The risk mitigation indices associated with some risk mitigation protocols performed on contaminated aqua-cultured catfish (Clarias gariepinus)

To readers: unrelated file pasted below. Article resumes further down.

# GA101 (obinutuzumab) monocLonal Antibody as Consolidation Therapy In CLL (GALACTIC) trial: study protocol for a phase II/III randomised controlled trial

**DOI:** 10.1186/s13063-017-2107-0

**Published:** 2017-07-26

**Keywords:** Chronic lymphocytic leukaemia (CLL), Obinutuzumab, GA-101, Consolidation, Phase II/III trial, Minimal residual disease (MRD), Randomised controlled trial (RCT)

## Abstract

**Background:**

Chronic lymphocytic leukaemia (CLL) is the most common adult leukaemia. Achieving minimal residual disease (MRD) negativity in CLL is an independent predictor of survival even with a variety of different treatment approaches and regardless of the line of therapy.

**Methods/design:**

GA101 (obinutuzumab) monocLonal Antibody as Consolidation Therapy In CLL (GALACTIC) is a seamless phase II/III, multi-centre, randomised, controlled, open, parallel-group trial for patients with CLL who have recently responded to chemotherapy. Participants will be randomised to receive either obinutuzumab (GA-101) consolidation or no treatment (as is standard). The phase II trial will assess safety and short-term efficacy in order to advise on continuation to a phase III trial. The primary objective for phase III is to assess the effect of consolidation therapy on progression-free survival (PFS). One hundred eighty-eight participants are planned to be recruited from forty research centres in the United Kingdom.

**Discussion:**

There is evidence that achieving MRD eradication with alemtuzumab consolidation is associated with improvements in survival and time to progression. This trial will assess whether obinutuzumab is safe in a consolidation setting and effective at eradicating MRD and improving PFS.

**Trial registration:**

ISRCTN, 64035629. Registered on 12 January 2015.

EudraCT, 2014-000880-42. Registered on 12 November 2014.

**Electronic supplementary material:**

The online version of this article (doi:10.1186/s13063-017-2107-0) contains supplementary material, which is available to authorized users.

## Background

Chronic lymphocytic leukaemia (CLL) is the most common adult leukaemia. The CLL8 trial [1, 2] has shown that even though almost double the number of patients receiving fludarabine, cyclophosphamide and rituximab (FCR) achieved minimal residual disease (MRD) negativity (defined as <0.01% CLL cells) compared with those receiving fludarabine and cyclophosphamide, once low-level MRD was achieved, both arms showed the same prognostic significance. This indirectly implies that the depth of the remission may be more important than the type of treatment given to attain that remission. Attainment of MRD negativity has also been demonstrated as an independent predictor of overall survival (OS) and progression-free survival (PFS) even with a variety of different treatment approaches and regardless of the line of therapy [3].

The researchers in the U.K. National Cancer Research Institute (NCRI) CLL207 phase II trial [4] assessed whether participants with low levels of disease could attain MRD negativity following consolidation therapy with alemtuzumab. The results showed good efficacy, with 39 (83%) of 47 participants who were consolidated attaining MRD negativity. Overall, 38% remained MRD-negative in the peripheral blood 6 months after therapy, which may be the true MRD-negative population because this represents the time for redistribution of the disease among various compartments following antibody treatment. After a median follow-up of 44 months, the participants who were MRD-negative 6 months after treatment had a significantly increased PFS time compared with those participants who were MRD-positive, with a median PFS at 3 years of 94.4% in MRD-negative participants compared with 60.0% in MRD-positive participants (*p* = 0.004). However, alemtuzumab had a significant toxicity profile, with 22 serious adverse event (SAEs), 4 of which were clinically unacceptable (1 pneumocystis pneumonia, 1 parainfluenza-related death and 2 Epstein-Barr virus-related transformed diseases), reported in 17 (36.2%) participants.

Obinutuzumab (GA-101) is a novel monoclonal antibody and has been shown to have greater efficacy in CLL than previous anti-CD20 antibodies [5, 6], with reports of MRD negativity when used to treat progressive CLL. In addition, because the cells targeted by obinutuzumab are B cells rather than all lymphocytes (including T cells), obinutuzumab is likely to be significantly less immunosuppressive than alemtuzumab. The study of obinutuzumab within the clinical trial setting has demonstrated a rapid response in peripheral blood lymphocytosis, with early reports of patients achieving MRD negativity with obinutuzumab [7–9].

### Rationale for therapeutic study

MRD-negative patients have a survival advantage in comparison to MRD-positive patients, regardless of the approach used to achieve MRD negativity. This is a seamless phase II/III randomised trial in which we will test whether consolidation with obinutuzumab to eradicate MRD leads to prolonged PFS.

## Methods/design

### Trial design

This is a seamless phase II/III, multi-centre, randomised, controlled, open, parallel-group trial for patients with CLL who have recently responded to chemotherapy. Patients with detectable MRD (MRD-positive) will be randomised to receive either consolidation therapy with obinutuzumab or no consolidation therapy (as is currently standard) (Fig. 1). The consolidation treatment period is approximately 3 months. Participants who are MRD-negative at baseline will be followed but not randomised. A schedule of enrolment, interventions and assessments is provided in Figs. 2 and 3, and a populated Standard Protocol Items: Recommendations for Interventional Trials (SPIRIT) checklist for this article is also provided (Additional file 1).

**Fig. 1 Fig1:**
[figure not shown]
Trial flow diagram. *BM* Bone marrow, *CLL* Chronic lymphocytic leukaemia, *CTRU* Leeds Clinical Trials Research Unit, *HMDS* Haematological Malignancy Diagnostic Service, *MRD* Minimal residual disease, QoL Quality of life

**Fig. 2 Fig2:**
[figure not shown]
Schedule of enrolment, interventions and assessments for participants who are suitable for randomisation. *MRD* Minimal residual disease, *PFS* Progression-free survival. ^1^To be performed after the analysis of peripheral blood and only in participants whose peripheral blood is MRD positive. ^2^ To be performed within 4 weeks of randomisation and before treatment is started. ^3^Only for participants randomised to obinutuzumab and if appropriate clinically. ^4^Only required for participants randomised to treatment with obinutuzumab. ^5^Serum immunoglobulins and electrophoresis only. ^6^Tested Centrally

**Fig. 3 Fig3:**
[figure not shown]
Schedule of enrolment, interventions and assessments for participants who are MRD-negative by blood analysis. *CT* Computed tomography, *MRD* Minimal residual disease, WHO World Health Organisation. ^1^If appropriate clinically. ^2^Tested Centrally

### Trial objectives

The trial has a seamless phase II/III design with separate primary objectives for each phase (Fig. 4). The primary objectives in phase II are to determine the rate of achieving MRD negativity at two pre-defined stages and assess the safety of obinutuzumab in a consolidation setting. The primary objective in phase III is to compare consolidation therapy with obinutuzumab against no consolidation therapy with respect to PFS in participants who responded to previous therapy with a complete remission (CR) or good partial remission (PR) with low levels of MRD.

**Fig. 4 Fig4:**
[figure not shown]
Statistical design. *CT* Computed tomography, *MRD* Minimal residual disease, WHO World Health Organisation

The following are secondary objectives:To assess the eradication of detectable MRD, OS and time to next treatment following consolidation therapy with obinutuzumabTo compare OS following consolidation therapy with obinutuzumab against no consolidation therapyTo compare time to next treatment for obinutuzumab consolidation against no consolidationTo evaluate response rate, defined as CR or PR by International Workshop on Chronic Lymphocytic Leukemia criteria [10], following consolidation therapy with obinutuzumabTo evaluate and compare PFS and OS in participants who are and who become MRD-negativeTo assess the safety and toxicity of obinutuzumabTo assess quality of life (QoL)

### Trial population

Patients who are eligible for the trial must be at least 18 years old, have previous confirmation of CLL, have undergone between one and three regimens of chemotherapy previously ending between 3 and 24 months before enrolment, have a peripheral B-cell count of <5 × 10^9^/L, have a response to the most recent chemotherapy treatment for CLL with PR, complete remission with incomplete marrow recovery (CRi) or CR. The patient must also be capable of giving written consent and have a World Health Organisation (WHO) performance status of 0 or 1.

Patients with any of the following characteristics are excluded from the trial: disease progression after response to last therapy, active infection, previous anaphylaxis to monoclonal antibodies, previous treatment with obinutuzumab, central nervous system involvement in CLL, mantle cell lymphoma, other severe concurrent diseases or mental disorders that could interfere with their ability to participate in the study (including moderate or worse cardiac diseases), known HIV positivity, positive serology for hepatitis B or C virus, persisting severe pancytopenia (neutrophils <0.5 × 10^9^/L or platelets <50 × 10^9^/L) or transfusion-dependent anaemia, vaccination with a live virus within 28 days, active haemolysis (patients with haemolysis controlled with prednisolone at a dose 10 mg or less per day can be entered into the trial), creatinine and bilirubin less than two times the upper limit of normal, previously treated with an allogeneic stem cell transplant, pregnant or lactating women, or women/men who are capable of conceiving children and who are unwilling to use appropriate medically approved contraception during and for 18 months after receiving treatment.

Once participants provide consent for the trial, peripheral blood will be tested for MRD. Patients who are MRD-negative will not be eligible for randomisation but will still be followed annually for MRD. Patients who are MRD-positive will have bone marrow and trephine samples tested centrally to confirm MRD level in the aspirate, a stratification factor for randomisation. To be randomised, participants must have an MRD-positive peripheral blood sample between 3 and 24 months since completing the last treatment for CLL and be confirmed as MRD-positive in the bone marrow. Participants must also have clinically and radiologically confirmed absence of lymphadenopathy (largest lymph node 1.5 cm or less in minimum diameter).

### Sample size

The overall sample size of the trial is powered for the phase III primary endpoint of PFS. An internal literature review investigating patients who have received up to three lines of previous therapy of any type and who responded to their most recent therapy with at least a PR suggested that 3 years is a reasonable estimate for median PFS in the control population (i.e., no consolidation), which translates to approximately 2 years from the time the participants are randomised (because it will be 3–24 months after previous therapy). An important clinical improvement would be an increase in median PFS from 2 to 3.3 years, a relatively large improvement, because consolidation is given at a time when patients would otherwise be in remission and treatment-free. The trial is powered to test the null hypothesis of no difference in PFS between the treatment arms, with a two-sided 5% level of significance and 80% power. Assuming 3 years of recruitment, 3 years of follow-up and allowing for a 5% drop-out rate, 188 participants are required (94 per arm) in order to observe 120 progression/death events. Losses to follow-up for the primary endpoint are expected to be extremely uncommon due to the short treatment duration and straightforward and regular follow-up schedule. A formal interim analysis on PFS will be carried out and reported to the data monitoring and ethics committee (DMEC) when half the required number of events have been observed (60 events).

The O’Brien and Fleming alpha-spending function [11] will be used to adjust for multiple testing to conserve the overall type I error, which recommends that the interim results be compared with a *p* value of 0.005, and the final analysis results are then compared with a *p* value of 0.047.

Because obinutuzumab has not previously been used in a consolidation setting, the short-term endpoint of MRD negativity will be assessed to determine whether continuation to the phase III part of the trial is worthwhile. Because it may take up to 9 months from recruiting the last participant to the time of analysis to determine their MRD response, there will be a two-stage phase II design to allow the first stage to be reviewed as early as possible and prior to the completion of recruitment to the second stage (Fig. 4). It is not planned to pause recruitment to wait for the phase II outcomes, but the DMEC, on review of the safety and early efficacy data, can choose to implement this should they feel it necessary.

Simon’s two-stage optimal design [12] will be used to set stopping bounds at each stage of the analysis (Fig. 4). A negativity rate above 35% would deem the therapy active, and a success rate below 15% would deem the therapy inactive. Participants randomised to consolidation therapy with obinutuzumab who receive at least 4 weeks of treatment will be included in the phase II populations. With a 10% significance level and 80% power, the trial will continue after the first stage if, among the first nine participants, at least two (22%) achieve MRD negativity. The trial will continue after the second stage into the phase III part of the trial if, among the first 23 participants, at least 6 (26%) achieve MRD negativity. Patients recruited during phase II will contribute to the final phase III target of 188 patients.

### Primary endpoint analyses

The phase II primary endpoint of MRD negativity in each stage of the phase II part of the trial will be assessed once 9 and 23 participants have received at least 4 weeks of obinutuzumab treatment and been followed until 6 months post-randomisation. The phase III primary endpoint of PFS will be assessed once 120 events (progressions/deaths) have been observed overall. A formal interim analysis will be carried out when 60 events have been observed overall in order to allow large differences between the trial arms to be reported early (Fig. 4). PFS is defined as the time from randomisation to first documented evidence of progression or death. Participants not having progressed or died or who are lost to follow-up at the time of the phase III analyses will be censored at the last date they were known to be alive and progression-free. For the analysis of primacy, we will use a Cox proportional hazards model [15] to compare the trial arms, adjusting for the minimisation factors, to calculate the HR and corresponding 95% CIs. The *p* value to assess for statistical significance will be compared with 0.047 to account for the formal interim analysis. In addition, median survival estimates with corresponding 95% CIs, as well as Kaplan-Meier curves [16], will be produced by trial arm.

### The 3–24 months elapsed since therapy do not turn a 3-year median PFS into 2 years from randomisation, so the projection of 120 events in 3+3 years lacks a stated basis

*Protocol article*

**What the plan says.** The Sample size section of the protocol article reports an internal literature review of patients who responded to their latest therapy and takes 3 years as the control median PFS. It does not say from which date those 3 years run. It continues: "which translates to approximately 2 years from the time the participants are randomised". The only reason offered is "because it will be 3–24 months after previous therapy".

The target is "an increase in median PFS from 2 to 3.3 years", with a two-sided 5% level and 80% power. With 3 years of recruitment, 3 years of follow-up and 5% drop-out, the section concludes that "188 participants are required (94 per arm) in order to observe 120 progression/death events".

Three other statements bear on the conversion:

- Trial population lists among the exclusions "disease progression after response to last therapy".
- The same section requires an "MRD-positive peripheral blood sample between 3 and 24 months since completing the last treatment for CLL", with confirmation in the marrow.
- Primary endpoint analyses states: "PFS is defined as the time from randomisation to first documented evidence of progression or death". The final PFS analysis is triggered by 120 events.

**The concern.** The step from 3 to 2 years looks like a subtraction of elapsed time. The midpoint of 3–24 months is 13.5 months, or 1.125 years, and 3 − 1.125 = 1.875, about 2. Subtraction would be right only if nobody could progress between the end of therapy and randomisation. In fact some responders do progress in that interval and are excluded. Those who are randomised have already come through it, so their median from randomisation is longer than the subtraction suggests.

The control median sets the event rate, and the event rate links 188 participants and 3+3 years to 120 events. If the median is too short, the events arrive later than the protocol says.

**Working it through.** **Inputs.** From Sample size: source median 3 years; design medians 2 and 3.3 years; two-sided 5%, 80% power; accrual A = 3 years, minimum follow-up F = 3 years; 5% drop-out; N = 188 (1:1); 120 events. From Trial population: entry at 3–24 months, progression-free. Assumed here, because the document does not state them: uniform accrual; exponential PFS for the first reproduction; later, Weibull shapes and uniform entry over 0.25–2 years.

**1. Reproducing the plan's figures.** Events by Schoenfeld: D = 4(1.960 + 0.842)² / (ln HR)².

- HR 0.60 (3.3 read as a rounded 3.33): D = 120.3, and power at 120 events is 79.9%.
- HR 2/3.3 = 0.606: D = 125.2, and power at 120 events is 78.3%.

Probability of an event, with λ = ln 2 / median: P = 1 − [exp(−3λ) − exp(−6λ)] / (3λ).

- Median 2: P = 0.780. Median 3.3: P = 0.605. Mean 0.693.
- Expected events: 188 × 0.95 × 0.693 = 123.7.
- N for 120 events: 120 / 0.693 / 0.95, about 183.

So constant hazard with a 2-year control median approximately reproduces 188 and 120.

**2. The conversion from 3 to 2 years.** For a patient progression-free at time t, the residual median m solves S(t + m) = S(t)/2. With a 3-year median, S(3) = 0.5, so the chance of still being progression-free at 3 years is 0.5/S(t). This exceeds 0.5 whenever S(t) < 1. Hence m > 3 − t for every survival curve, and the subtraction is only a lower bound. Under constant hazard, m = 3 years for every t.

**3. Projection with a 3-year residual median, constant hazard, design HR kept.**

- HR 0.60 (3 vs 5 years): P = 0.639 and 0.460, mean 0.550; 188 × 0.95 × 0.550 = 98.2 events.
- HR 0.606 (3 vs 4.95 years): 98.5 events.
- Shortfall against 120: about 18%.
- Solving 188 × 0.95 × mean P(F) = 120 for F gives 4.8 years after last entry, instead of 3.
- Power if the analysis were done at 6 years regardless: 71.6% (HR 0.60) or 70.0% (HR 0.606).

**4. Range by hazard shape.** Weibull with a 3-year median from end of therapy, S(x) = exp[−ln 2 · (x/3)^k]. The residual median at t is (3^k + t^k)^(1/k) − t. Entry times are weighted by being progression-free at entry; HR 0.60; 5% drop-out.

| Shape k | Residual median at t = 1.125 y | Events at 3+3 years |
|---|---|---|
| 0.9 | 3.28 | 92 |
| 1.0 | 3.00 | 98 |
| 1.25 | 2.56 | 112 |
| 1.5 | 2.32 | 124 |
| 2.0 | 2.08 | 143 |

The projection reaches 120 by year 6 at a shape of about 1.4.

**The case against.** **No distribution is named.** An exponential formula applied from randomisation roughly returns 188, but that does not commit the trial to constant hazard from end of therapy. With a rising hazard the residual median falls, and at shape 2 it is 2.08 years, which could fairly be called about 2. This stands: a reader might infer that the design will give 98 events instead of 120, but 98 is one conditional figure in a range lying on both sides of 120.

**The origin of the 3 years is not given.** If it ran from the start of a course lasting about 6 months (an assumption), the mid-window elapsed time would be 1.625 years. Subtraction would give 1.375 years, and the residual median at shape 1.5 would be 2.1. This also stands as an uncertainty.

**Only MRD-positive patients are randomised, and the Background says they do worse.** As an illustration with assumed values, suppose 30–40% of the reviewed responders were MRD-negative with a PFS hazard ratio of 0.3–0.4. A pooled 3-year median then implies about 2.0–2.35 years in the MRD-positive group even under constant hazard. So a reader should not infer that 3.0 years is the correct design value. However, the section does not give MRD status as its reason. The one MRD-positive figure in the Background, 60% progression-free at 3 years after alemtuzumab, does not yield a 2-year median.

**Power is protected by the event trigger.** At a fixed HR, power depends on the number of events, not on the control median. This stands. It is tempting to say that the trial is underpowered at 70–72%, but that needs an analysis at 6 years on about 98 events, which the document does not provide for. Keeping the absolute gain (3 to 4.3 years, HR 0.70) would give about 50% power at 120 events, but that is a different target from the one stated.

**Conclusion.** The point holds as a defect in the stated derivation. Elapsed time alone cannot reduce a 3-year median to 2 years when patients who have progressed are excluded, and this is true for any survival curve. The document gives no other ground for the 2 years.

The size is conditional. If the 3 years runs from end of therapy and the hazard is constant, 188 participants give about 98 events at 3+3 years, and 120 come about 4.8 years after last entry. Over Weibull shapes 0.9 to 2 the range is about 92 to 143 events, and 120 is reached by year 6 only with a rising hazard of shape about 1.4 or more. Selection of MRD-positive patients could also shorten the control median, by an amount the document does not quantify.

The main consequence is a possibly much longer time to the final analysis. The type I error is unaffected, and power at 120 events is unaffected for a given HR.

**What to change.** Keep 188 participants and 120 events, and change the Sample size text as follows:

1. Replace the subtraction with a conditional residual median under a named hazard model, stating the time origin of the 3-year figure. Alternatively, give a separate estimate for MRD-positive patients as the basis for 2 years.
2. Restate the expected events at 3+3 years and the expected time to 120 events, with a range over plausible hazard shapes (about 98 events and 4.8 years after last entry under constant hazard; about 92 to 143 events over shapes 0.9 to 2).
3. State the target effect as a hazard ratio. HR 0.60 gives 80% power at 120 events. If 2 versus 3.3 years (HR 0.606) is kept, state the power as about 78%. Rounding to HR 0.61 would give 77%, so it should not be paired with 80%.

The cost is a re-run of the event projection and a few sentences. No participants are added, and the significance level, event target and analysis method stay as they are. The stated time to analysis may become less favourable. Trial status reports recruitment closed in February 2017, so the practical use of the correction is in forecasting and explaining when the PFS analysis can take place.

The present research quantified the risk mitigation indices associated with some risk mitigation protocols practiced by humans in Nigeria to mitigate the baseline risk of illness that were associated with Clarias gariepinus contaminated with multidrug-resistant AmpC beta-lactamase-producing Enterobacter cloacae pathogen. Identification of the multidrug-resistant AmpC beta-lactamase-producing E. cloacae pathogen was performed with phenotypic and molecular methods. The United States FDA-iRisk stochastic software quantified the baseline and residual risk of illness associated with the contamination and cross-contamination routes of the C. gariepinus chain. The fresh adult C. gariepinus was contaminated with the multidrug-resistant E. cloacae pathogen (median concentration = 4.49 CFU g-1), but this was significantly reduced by the risk mitigation protocols practiced by the human consumers. The risk mitigation practices of human consumers resulted in a risk mitigation index of 0.92, which was equivalent to a 92% reduction in the baseline risk of illness (baseline risk of illness = 7.58 × 10-4; residual risk of illness = 5.9 × 10-5). In spite of the significant risk mitigation, inducible AmpC beta-lactamase resistance genes was still found in the residual multidrug-resistant Enterobacter cloacae pathogen, which survived the inadequate risk mitigation protocols that accounted for 8% residual risk of illness.
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